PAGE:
Kayaking in Mercury Bay, New ZealandBeaches, Boating, NEW ZEALAND, Scenic Wonders, STAFF — By JM Merchant on April 10, 2012 at 01:10
Story by staff writer JM Merchant. Photos Copyright © Joanna Abram.
Auckland. Also known as Dorkland, its inhabitants humorously refer to themselves as Jafas (Just Another F****** Aucklander). This city is one of the biggest tourist draws in New Zealand. It’s also where I spent the greatest percentage of my time during my visit, thanks to the Iceland volcano stranding me there.
But, at the end of the day, it’s just like any other international city: shopping centres, marinas, a few theatres and museums. The Sky Tower was kinda cool, exploring North Head Fortress was fun, and a day at the zoo is always exciting (more on these at a later date), but I didn’t come to New Zealand to see cities. I came to New Zealand for adventure.
So early one morning I boarded the big green Kiwi Express bus with a bunch of other people and escaped from Auckland. First off: a quick stop at the top of Mount Eden—or Maungawhau, to give it its proper Maori name—one of seventy dormant volcanoes in the area. Mount Eden is the highest natural point in Auckland. The 360-degree view of Auckland city you get from the top is pretty spectacular. You can even see Xena: Warrior Princess’s house from here.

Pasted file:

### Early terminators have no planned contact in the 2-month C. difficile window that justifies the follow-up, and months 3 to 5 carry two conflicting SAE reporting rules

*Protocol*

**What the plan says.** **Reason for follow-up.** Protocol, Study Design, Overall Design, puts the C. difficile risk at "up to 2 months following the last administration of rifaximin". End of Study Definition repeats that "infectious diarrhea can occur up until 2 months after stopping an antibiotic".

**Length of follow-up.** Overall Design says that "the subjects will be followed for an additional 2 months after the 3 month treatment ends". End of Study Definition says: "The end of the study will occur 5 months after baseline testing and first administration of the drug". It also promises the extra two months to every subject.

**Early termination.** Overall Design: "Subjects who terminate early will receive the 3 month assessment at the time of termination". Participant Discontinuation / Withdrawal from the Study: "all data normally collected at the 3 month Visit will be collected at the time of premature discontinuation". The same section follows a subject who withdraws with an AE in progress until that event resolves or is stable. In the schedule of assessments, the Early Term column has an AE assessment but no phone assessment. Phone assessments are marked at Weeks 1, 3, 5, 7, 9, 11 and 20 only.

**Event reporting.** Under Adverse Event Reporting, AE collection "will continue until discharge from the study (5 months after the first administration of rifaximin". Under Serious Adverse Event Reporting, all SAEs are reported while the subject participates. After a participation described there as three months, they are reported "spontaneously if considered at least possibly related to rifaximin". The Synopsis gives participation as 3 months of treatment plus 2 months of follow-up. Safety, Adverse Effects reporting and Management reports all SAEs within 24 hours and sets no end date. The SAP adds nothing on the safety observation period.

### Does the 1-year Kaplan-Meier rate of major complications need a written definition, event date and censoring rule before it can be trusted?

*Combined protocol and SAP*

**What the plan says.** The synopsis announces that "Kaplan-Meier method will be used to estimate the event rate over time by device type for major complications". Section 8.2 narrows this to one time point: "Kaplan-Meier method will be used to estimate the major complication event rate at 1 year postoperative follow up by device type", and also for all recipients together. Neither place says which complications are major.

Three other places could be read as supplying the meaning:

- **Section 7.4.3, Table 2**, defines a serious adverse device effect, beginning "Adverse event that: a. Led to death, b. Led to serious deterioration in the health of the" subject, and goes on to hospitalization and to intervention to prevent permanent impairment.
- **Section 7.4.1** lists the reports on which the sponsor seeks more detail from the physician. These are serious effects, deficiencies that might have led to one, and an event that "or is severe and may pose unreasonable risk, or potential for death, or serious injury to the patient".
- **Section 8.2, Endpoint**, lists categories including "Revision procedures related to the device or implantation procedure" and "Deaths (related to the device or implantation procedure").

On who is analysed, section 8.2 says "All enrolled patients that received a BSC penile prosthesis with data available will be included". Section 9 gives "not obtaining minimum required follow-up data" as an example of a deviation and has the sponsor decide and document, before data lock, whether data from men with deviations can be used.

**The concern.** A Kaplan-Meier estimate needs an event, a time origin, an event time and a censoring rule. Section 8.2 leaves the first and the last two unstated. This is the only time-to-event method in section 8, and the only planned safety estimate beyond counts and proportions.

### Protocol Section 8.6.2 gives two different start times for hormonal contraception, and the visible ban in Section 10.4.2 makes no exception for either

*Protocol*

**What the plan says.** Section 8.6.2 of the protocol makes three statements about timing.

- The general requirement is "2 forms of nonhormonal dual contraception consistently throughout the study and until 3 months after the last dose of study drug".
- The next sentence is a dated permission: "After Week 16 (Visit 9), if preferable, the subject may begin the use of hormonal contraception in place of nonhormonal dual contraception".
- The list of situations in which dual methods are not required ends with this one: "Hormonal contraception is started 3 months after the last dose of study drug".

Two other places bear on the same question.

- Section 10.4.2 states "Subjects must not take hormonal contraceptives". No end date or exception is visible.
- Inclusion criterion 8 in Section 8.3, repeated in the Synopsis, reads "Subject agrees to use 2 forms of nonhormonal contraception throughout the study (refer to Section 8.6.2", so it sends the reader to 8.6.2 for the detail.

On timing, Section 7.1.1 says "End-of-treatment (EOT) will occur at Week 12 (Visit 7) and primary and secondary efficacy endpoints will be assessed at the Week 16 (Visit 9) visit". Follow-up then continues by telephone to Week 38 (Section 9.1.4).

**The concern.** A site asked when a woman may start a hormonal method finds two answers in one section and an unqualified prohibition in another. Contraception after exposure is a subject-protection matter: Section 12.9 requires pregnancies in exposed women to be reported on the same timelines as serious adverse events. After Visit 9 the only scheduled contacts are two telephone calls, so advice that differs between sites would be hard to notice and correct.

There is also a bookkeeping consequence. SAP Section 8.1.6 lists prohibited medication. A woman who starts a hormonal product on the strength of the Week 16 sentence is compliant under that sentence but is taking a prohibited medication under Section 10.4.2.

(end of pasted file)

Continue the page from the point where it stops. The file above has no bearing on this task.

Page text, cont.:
(Not really. But you can see Mount Albert, her home suburb!)
Soon we were on our way to the Coromandel Peninsula. Our driver, Matt, proved to be another true Kiwi character. His first instruction as we were leaving Auckland was that if the person we were sitting next to fell asleep, we were to stick a wet finger in their ear. His commentary, jokes and interesting taste in music made those two-and-a-half hours go by a lot quicker.
We reached Mercury Bay early in the afternoon. On November 5, 1769, Captain James Cook anchored the HMS Endeavour here to allow him to observe the transit of the planet Mercury, and thus named the bay for it.
While everybody else on the bus grabbed their day packs and headed off for the half-hour trek down the coastal cliffs to Cathedral Cove, Matt decided to run it, proclaiming he needed to lose a few pounds after a summer of solid driving. Myself and a guy called Mike hopped into a mini-bus and were whisked away to Hahei.
On the drive down to Hahei Beach, the weather turned threatening—overcast and a touch windy—but that wasn’t going to keep us from our adventure. Jumping out of the bus, we were greeted by the other four members of our group and our guide for the afternoon, before being introduced to our transport: tandem kayaks. Thank God I’d brought an OverBoard pouch for waterproofing my camera.
We were eager to get out on the water so our briefing was kept suitably brief. Before I knew it I was hopping into the front of our little blue kayak, paddle in hand. That proved to be my first mistake. By letting Mike take the back seat I gave him control of the steering, making me the monkey and him the brains. But what we lacked in steering we made up for in power.
I tell you, river kayaking will never be the same after getting out on the open ocean. Of course, the currents are stronger so you have less control over where you’re going, bobbing up and down with the surf, but that’s what makes it so much fun! And it’s great exercise.
Once we got the hang of steering (or at least as much as Mike was ever going to manage), we went off to explore, paddling around Gemstone Cove and searching unsuccessfully for stingrays in Stingray Cove.